return NSLocalizedString(key, comment: "")
        return currentBundle.localizedString(forKey: key, value: nil, table: nil)

    private func loadCurrentBundleAndLocale() {

    private func loadCurrentBundle() {
        var bundle: Bundle?
        if preferredLocalization != .Default {
            let key = currentLocalization.rawValue
            if let path = Bundle.main.path(forResource: key, ofType: "lproj") {
                bundle = Bundle(path: path)
        currentBundle = bundle ?? Bundle.main

    private func loadCurrentLocale() {
        var locale: Locale?
        if currentLocalization != .Default {
            locale = Locale(identifier: currentLocalization.rawValue)
        currentLocale = locale ?? Locale.current

Setting preferred language

To set the preferred language, one only needs to change the preferredLocalization variable of the class.

LanguageHandler.default.preferredLocalization = .swedish

And to add more supported languages, one can simply extend the PreferredLocalization enum, with the raw string value as the language designator (more info can be found here).

case german = "de"

Getting localized content

I went ahead and created a global function, to replace NSlocalizedString, called LocalizedString. This function simply calls the localizedString function of LanguageHandler, which in turn will check the preferred language set, and either use NSLocalizedString or call its current bundle’s localizedString function.

As for fetching other localized content, simply use LanguageHandler.default.currentBundle instead of Bundle.main.

let bundle = LanguageHandler.default.currentBundle
let path = bundle.path(forResource: "resource", ofType: "json")

Being notified on language changes

You may have noticed that this file contains a defined NSNotification, PreferredLanguageDidChange. This notification gets posted when the preferred localization has changed. Listening to such notification could look like this:

NotificationCenter.default.addObserver(forName: .PreferredLanguageDidChange,
                                       object: nil,
                                       queue: OperationQueue.main) { [weak self] (notification) in
                                       // update strings in views

In a larger project however, this could get a bit annoying; having to identify all the places where views needs to dynamically update to language changes. To solve this, I chose to extend some work originating from a friend of mine. He originally created subclasses of UILabel, UIButton, and other classes that displays strings, to be able to avoid scenarios where you have to create an IBOutlet just to set a localized string. Since I found his approach to be quite useful, I chose to further extend his work - by adding handling of language changes:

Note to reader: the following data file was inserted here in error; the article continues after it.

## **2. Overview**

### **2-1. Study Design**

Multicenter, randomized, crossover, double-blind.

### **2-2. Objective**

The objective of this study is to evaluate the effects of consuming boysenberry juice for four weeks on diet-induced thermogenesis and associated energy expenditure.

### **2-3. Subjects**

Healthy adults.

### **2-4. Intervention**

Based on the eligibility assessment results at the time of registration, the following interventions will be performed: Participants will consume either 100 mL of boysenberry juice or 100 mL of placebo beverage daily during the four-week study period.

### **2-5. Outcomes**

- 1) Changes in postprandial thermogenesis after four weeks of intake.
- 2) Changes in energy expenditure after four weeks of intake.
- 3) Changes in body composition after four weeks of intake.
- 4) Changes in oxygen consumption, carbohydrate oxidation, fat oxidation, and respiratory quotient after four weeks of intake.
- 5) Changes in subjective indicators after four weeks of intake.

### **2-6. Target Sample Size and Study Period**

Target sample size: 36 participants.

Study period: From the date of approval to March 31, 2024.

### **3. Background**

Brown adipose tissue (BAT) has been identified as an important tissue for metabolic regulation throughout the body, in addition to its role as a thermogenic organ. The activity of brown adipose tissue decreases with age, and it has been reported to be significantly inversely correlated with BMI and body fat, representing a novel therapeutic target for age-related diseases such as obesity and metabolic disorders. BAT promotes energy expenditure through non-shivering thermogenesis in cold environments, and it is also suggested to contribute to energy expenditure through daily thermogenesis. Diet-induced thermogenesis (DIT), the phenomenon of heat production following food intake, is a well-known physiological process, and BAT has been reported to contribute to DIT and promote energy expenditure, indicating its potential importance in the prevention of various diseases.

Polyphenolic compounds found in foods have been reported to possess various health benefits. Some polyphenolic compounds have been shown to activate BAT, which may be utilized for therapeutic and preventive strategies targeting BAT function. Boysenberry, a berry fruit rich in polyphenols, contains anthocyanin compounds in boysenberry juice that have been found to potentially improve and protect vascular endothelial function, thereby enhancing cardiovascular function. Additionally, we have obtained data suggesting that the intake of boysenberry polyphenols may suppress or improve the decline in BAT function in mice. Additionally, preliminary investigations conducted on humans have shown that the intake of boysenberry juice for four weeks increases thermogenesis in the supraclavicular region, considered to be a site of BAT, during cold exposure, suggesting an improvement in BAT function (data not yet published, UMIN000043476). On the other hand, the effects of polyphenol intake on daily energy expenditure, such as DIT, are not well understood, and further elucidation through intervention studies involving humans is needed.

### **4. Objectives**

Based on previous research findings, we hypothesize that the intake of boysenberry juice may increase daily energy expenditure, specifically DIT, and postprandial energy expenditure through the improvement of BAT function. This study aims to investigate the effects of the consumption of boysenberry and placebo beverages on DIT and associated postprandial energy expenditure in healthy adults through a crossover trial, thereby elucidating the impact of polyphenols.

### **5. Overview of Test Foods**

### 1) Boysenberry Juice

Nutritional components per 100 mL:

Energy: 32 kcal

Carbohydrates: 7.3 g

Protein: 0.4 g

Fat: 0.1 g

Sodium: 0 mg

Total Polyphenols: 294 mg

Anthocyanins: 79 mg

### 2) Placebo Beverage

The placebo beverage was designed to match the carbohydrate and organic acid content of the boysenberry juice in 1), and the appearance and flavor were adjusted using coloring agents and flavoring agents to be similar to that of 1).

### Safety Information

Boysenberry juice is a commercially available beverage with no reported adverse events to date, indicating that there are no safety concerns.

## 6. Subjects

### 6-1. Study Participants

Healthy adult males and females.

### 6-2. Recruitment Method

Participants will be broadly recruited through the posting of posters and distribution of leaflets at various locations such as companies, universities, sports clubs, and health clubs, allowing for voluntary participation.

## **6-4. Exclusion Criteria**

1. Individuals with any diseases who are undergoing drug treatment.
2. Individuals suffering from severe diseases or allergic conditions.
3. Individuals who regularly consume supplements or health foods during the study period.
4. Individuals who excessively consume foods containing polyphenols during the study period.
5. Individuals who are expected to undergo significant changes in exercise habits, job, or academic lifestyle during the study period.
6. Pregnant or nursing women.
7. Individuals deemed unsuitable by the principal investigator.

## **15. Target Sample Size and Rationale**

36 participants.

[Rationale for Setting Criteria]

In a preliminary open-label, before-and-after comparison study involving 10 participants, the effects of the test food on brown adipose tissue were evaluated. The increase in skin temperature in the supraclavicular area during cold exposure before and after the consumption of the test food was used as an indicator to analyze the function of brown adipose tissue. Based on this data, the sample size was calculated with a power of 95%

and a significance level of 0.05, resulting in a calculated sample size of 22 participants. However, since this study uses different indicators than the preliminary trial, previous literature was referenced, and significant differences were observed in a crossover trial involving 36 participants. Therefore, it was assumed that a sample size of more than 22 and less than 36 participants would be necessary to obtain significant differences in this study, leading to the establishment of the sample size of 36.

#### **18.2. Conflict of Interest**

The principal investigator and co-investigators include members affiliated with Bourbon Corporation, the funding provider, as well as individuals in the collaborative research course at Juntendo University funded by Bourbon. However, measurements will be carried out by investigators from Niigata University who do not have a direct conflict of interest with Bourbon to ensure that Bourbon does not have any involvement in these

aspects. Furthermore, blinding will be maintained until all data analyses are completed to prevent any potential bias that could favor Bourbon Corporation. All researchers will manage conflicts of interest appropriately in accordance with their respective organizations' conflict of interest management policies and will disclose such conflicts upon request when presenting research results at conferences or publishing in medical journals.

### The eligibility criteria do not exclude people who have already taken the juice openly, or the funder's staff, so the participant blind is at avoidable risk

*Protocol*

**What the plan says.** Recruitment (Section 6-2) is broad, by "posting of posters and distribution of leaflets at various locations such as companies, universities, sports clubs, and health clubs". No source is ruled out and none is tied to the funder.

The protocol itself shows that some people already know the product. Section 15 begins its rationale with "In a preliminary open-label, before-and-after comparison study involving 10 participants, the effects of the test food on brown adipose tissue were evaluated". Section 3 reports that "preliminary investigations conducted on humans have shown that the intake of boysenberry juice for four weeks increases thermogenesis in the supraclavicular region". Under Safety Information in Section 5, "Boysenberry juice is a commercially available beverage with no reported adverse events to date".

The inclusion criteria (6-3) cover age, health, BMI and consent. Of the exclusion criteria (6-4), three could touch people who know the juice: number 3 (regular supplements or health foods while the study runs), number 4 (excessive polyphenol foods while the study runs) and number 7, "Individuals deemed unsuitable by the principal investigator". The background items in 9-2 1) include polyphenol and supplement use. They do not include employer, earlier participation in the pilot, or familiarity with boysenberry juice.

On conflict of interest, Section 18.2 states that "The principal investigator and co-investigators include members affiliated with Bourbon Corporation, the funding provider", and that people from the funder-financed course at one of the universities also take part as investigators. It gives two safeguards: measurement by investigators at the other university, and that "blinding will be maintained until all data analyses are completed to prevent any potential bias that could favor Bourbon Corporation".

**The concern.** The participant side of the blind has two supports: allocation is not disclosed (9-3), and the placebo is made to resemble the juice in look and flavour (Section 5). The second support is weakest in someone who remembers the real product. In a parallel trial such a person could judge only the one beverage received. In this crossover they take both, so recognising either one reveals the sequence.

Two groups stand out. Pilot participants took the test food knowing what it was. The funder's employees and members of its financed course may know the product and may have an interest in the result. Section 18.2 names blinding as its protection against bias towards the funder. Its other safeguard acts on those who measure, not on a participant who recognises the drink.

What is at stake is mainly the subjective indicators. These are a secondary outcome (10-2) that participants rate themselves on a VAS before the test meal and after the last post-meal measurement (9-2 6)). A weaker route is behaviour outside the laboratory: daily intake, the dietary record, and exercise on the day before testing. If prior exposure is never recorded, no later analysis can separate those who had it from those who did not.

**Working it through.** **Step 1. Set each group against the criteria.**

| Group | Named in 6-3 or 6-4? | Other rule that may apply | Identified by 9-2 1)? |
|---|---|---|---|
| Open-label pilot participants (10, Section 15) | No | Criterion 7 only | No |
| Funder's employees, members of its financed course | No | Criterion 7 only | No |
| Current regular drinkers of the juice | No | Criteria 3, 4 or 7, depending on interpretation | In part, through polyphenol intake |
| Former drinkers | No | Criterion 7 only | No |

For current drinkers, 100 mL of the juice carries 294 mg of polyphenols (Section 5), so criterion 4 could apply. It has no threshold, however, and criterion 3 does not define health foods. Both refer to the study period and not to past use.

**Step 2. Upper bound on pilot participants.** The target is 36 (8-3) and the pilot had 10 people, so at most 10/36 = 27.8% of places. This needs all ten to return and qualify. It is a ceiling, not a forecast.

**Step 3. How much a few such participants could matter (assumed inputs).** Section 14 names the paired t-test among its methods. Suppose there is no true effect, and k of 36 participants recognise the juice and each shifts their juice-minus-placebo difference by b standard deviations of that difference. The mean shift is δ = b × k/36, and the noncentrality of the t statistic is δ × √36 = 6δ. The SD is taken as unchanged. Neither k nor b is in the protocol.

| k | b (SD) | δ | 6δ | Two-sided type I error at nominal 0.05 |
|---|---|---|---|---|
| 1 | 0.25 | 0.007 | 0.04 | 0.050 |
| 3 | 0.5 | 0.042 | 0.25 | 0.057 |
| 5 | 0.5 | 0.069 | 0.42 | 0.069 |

// Credits to Adam Kull for his original work.
import UIKit


class LocalizableLabel: UILabel {

    override init(frame: CGRect) {
        super.init(frame: frame)

    required init?(coder aDecoder: NSCoder) {
        super.init(coder: aDecoder)

    private func registerForLanguageChangeNotification() {
        NotificationCenter.default.addObserver(forName: .PreferredLanguageDidChange,
                                               object: nil,
                                               queue: OperationQueue.main) { [weak self] (notification) in
                                                self?.textIdentifier = self?.textIdentifier

    @IBInspectable var textIdentifier: String? {
        didSet {
            guard let tid = textIdentifier, !tid.isEmpty else { return }
            super.text = LocalizedString(tid)

    override var text: String? {
        set { if (textIdentifier ?? "").isEmpty { super.text = newValue } }
        get { return super.text }

    deinit {

By using this LocalizableLabel you only need to set the textIdentifier, either in a Storyboard/Xib or programatically. The rest is taken care of by the label.

Sample project

I’ve put up a sample project on my Github to demonstrate everything in action. As always, I’m open to feedback and suggestions!